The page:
Lastly, I would urge that the human component of the FRN comprised of leadership and a staff that is responsive to all requests, aims to address all issues whether they involve housing, dining, technology or library access. And I would add that the enduring bonds of friendship formed among FRN participants represents a treasured value of this scholarly venture. For all of the above stated reasons, I would urge that participation in the Faculty Resource Network affords an extraordinary opportunity that should be highly valued by institutions of higher education.

Rosalee Martin

March 15, 2023

22 Years of Professional Development Success

Dr. Rosalee Martin, LCSW

Huston-Tillotson University, Austin Texas

In 2000, Huston-Tillotson University (HT) welcomed a new president, Dr. Larry Earvin. He brought to the faculty his desire for HT to become a member of the Faculty Resource Network (FRN) at New York University, as he was familiar with the wonderful opportunities it afforded his faculty at Clark Atlanta University. I immediately applied for the FRN Network Summer Program in 2001 which began my 22-year journey with the FRN. I participated in summer and winter seminars traveling to Greece, Puerto Rico, Hawaii, presented at their National Symposia, and was a fall and summer Scholar-in-Residence.

Let me be more specific about FRN’s value to my professional development. FRN chose critical themes to address issues and concerns of the time, and chose experts in the field to provide me with both academic and experiential learning. For example I participated in the 2009 seminar on Changing Places, Changing Faces: Recent Immigrant Settlement in the United States and Its Consequences where the time was split between the classroom and field trips to immigrant settlements in New York City. Other opportunities for experiential learning occurred in Greece in 2017, at the time when a refugee crisis was actually occurring. Many speakers provided expert analysis in the seminar Refugees and Migrants in the 21st Century. Greece, the birthplace of democracy, was the perfect place to host the seminar, Crisis in Democracy. Understanding the crisis in Hawaii between its original people and their immigrants who voted to make Hawaii a US state came when I participated in a 2013 seminar on Pacific People, Pacific Places.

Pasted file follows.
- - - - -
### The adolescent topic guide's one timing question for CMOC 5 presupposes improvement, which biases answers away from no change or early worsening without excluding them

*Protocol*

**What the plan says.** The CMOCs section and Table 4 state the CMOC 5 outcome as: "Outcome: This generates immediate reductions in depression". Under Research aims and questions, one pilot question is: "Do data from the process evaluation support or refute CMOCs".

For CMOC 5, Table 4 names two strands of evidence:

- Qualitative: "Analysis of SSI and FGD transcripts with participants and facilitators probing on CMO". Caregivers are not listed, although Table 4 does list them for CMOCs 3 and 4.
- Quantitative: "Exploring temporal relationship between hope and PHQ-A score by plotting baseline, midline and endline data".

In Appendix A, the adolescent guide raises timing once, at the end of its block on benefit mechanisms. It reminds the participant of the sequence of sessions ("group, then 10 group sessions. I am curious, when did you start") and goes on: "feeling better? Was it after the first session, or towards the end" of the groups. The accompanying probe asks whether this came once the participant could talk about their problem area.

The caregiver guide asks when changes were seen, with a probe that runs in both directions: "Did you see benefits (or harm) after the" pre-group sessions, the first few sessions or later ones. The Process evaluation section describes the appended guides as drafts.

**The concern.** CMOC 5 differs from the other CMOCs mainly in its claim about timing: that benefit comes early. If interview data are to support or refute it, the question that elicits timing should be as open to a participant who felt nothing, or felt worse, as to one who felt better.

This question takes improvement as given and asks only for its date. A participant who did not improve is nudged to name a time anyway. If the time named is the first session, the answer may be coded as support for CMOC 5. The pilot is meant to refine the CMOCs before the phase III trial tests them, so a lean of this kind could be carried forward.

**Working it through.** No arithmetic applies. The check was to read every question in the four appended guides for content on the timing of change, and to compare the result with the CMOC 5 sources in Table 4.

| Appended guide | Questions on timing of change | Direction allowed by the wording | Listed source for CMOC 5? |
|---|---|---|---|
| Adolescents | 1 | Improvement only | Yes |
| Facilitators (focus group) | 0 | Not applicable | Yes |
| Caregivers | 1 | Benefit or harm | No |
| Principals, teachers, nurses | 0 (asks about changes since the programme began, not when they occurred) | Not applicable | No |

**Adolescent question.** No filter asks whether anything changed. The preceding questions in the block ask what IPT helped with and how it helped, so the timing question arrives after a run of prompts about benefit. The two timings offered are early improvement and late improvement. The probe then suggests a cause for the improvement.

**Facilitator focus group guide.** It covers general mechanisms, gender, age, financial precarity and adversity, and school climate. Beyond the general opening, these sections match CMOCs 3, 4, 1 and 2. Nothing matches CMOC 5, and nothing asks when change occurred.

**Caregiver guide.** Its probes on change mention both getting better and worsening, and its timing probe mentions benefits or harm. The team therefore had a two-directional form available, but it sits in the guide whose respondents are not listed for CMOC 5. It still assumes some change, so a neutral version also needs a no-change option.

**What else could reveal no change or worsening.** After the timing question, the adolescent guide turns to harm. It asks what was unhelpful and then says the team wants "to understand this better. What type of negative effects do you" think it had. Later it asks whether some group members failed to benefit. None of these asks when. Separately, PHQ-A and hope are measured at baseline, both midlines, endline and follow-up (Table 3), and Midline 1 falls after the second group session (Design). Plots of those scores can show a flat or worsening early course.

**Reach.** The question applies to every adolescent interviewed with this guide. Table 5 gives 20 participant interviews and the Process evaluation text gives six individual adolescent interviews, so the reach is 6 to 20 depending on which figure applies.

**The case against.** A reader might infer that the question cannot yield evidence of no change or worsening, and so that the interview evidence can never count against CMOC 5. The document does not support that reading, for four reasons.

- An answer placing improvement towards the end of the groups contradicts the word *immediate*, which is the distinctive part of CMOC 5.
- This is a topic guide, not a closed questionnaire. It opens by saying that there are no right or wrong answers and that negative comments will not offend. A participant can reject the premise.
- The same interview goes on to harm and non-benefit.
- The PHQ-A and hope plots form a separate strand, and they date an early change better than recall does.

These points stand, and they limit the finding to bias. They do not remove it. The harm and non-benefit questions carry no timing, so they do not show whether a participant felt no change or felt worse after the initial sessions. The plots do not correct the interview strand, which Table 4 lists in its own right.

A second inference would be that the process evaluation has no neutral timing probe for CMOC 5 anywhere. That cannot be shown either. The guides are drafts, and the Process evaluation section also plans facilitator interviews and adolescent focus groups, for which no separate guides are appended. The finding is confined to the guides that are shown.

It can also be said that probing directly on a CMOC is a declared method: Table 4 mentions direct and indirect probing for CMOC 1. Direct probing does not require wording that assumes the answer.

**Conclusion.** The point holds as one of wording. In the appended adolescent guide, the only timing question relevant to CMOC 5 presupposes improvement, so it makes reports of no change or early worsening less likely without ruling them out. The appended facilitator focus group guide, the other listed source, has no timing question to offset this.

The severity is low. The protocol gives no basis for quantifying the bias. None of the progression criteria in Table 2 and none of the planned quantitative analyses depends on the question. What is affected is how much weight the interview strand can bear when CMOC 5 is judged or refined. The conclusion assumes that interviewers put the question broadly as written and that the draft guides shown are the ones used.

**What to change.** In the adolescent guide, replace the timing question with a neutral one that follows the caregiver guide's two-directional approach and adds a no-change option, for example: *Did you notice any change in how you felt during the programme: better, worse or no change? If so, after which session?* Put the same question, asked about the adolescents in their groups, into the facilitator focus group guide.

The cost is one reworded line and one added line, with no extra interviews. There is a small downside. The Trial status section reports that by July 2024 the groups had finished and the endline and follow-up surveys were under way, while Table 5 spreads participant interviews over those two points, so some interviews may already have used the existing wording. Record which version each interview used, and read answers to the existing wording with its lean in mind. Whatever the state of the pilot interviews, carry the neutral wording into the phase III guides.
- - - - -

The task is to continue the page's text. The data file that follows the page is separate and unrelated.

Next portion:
FRN also provided opportunities to share my research and expertise at its National Symposia held in November, which I did on more than 12 occasions. I never presented alone, but with colleagues either from HT or colleagues from Xavier University of Louisiana or Clark Atlanta University. My presentations include: Using Case Studies (2011), Exploring Women’s Knowledge through Oral History (2012), Restorative Practices: Engaging Courageous Conversations (2019), We are in this together: Modality Change for Teaching Students in the Era of Covid-19 (2020), and two online panels (2021), Advancing Social Justice to Support LGBTQ+ on College Campuses in a Post Covid World, and Student Mental Health and Wellness.1

As a panelist, I worked closely with colleagues I would not normally work with, and in fact have become dear friends of mine. We now stay in touch, share each other’s research, encourage each other, and are supportive when necessary.

FRN supported me in another way. I was a 2006 fall Scholar-in-Residence where I was provided with housing on NYU’s campus, mentored by a famous sociologist, and given access to so many NYU resources. I actually saw Bishop TuTu there; a highlight of my stay. My research was on South Africa and HIV at the time examining patriarchal norms that influenced HIV status. I returned as a summer scholar in 2017 where I worked with two mentors who assisted me in writing a book on the history of HT that is now under contract. I also had the amazing opportunity to work with an individual hired by FRN to do the history of FRN. She gave me valuable pointers about the writing and publishing world.

I will be retiring from Huston Tillotson University in May 2023 after 50 years of service. FRN provided me with significant professional development opportunities that have positively impacted the students I teach. I am beholden to the FRN and will truly miss the opportunities for growth, networking and exploring new academic areas.

1FRN (2022) Redesigning Higher Education After Covid-19. Earl-Lewis, Monique, Sheila Gregory, Desette Johnson, Rosalee Martin. Online publication. https://facultyresourcenetwork.org/symposium/november-2021/advancing-social-justice-to-support-lgbtq-student-mental-health-and-wellness-on-college-campuses-in-a-post-covid-world/